Coursera Learner working on a presentation with Coursera logo and
Coursera Learner working on a presentation with Coursera logo and

AI Glasses + Multimodal AI: A New Industry Frontier

Recent tech demos by OpenAI and Google highlight why smart glasses are the ideal platform for AI chatbots. OpenAI showcased its GPT-4o multimodal AI model, followed by Google’s demonstration of Project Astra, which will later integrate into Google’s Gemini. These technologies use video and audio inputs to prompt sophisticated AI chatbot responses.

OpenAI’s demonstration appears more advanced or bolder than Google’s, with promises of public availability within weeks, compared to Google’s more vague “later this year” timeline. OpenAI also claims its new model is twice as fast and half the cost of GPT-4 Turbo, whereas Google did not provide performance or cost comparisons for Astra.

Previously, Meta popularized the term “multimodal” through features in its Ray-Ban Meta glasses. These glasses allow users to command Meta to take a picture and describe what it sees. However, the Ray-Ban Meta’s reliance on still images falls short compared to the video capabilities demonstrated by OpenAI and Google.

The Impact of Video in Multimodal AI

Multimodal AI integrates text, audio, photos, and video, enabling a more human-like interaction. For example, during Google I/O, Project Astra and OpenAI’s new model could analyze and interpret what was displayed on a computer screen in real time. Another demo showed GPT-4o using a smartphone camera to describe surroundings based on another instance’s comments and questions.

This technology mirrors human capability, allowing AI to answer questions about objects and people in the physical world. Advertisers are particularly interested in using video in multimodal AI to gauge the emotional impact of ads, as noted by Laurie Sullivan in MediaPost.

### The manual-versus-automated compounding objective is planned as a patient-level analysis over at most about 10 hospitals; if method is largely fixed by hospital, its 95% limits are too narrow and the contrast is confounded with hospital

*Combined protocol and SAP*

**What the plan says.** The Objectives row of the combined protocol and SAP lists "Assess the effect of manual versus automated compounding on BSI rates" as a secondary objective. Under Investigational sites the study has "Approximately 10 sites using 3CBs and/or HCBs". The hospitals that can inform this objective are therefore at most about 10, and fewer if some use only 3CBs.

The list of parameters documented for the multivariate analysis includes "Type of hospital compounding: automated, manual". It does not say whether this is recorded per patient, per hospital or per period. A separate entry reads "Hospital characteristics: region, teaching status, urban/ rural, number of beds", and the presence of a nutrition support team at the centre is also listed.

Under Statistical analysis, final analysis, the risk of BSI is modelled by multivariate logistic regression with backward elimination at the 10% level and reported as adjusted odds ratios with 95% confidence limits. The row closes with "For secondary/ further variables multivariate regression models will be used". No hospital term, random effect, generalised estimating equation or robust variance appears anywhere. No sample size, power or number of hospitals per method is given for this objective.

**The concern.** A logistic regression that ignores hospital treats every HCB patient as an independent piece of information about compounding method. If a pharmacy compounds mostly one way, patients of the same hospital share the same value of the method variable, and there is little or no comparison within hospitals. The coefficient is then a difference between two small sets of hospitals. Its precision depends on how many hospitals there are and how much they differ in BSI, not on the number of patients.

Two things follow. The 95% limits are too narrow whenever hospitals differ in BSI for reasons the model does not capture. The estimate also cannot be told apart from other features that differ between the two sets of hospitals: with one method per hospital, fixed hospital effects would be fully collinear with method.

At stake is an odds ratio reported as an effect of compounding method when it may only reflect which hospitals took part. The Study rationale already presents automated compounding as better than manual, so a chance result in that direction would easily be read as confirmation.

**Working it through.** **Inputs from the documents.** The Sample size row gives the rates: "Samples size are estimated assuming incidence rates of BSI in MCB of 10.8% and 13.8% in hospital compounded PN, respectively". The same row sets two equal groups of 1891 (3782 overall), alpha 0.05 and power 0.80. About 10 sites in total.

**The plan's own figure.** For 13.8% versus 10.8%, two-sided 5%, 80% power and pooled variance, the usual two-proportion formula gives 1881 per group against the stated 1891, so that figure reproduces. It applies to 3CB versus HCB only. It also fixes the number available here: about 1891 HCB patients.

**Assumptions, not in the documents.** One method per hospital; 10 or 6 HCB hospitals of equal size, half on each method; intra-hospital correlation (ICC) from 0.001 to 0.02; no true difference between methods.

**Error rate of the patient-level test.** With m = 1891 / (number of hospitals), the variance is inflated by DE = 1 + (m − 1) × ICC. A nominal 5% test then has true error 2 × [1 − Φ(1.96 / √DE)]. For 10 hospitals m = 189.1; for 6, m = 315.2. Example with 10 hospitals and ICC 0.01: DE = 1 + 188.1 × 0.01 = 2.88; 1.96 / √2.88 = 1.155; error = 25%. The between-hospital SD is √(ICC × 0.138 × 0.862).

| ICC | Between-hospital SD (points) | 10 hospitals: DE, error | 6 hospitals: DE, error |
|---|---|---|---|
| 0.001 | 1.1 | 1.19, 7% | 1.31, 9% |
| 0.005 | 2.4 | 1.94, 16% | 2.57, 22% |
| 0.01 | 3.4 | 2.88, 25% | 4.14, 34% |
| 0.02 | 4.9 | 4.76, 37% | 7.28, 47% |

The Future of Multimodal AI Points to AI Glasses

The demos by OpenAI and Google indicate a future where multimodal AI with video allows us to interact naturally with our surroundings through AI chatbots. However, using smartphones to show AI what we want it to see is cumbersome. The logical evolution is toward video-enabled AI glasses.

A notable moment in Google’s demo involved a prototype pair of AI glasses taking over a chat session from a smartphone. This transition made the interaction more natural, as the user could look at objects instead of pointing a phone at them.

Despite this progress, it’s unlikely that consumer-ready AI glasses, like hypothetical “Pixel Glasses,” will be available soon. Google’s previous research into translation glasses, which appeared to be shelved, now seems to have been an early prototype for Astra’s features. The translation glasses showcased real-time sign language translation, hinting at video-enhanced multimodal AI capabilities.

Recent developments, including a patent granted to Google for integrating laser projectors into AI glasses, suggest ongoing advancements in AI glasses technology. Companies like Luxottica or Avegant could partner with AI firms to produce branded AI glasses, potentially leading to products like OpenAI Glasses, Perplexity Glasses, or even Hugging Face Glasses.

A massive AI glasses industry is on the horizon, likely to emerge next year. The integration of video into multimodal AI underscores the potential scale of this market.


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